Making the Mistake of Assuming Status Quo
Change…It’s the story of human existence I suppose. When things are going at their absolute finest and life seems perfect, it’s best to expect that something that alters the course lies right around the corner.
Elder Bowman’s Challenge
As many of you know who have followed along with Bridger’s journey as a LDS missionary in Natal, Brazil, he had been thriving. His letters reflected a love for the gospel, his companions and the people of Brazil. He truly felt he’d found his calling. As he went forth out of the MTC, many exciting adventures lay ahead of him in the mission field.
But, as many of you also know, Bridger suffered from severe asthma attacks when he was a young teen. It turns out that in fact, he hasn’t outgrown it as doctors thought and that it was because we live in an environment like Alaska that he hasn’t had an attack in 4 years.
While in the MTC, a respiratory virus worked it’s way around the campus and Bridger caught it. Sau Paulo is quite polluted on top of this and he began to suffer symptoms of an asthma attack. He believed with an anti-biotic, rescue inhalers, and steroids we sent, he could manage it.
When he got to the mission field, his symptoms worsened dramatically. We received a desperate letter from him expressing fear that he was getting worse, the medication wasn’t working, and that doctors down there were mis-diagnosing him and providing improper treatment. We spent a frustrating week trying to get answers knowing that Bridger could easily worsen, and in fact die if this wasn’t taken care of.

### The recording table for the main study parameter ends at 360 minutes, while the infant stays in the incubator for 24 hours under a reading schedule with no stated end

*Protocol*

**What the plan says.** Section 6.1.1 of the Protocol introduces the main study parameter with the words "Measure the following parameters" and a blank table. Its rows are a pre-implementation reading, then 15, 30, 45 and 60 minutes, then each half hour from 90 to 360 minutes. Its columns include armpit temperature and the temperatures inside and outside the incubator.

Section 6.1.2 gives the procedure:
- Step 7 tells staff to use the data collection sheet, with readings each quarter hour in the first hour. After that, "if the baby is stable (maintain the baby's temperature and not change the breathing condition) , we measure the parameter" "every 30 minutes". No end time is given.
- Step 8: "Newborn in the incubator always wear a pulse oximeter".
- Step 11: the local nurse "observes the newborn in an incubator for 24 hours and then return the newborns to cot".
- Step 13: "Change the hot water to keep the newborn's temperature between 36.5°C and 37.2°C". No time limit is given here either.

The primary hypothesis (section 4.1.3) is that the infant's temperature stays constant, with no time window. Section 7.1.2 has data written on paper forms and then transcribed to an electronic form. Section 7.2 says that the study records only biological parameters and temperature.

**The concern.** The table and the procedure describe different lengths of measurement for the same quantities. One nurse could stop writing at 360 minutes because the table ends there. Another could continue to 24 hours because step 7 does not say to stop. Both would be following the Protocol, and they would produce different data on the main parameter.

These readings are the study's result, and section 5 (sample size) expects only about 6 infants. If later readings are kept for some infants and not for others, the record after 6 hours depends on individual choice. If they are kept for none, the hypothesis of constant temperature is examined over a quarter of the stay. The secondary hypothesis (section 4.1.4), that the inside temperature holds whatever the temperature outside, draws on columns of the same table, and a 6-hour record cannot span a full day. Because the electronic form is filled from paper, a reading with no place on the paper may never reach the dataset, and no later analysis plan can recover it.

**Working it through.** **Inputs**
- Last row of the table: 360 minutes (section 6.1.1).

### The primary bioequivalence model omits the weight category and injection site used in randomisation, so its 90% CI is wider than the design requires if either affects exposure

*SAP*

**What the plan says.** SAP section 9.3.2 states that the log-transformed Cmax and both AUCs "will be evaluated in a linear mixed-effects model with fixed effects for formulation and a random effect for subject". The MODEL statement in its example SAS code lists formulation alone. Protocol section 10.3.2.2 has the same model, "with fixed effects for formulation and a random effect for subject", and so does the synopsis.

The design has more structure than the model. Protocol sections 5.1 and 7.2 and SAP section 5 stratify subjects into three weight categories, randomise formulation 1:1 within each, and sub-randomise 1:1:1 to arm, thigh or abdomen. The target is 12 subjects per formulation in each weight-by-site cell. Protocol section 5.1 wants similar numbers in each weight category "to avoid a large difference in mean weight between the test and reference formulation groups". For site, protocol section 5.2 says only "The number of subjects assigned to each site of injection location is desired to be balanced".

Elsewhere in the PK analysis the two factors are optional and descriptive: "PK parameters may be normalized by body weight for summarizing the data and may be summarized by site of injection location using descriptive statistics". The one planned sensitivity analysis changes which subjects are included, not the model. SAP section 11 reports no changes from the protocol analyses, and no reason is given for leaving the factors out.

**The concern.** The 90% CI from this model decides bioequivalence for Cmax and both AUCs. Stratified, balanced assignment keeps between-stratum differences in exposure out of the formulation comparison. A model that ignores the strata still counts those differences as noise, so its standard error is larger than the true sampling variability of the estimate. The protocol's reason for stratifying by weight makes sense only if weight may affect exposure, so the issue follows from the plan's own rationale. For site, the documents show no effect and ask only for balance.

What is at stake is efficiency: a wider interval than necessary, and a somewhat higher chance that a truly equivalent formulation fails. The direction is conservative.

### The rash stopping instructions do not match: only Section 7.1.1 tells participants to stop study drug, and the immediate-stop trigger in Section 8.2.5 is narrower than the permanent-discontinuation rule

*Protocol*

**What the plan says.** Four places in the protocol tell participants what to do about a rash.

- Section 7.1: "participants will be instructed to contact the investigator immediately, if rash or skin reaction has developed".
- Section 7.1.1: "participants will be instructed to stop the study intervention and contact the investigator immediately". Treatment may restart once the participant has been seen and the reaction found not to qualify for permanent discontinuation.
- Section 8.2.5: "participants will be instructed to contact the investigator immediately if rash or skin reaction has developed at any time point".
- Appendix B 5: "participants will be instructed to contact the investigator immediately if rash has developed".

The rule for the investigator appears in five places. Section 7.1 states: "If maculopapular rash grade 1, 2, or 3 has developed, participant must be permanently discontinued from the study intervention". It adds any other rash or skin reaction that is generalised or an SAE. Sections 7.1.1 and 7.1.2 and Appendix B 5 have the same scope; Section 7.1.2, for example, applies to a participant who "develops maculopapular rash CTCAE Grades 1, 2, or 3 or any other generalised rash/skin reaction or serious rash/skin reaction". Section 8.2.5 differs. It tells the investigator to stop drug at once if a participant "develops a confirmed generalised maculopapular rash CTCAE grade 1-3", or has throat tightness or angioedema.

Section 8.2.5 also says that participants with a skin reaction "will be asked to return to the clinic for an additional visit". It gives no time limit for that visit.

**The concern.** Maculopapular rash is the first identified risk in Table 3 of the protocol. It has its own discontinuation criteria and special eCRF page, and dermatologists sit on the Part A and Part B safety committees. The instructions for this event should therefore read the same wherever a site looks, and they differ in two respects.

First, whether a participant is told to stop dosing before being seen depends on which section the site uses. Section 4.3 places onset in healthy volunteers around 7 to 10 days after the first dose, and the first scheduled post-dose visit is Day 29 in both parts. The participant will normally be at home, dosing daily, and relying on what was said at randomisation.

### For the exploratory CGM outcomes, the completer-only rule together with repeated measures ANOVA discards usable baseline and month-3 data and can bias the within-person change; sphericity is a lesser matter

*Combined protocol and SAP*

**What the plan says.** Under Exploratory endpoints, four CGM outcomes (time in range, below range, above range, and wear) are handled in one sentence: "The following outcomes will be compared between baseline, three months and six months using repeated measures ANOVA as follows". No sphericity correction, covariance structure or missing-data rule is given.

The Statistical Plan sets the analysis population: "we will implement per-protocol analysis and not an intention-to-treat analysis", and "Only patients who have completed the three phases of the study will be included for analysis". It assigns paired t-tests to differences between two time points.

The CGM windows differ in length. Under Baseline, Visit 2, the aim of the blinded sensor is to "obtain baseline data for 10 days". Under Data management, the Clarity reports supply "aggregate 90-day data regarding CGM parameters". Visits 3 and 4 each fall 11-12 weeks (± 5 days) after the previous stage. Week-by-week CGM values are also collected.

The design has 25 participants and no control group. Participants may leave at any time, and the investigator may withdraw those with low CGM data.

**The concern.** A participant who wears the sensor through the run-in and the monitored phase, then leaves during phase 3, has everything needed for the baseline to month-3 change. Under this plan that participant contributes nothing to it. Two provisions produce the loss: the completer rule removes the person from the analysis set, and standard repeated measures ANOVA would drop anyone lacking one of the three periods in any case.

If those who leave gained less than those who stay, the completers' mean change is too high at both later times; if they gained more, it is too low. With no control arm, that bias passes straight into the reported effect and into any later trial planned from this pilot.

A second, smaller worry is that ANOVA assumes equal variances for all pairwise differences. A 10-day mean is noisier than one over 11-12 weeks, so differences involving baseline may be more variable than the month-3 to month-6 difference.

So, the decision was made to bring him home for medical treatment.
When Things Change
When he stepped off the plane, he couldn’t finish a sentence without coughing and wheezing. He hadn’t been able to lay down to sleep for two weeks and it was obvious he was exhausted. Not only was he physically worn, but his spirit and emotions were heartbroken. He was devastated.
We started correct medical treatment and fortunately, over the course of a couple of weeks we’ve been able to get his asthma under control. We are still working on an intestinal companion he calls “Elder Wormy”, but hopefully that will work itself out too. (Pun intended).
Healing the spirit? That’s another story. Bridger has expressed to me several times that he left a part of his heart in Brazil and that it was his mission call. I agree. After putting so much energy, expense and effort to get him down there, it’s been tough on all of us. Fortunately, we are surrounded by loving family, friends, leaders and our LDS ward. They have been nothing but compassionate, loving and supportive.
After some back and forth between Salt Lake City and our Stake President, our concerns for how his medical treatment was handled were addressed. And Bridger is re-assigned to return to the mission field in cool, coastal Everett, Washington October 24. He is working on wrapping his mind and heart around this new calling. Not as easy as one would think when you’ve left it all on the table in Brazil.
But whatever comes from all of this, I’m sure he’ll learn the lessons he needs to. Hopefully, I’ll learn mine too. I’m proud of him and will love him no matter what. He is a true missionary, and it’s up to him to figure out what his next mission is.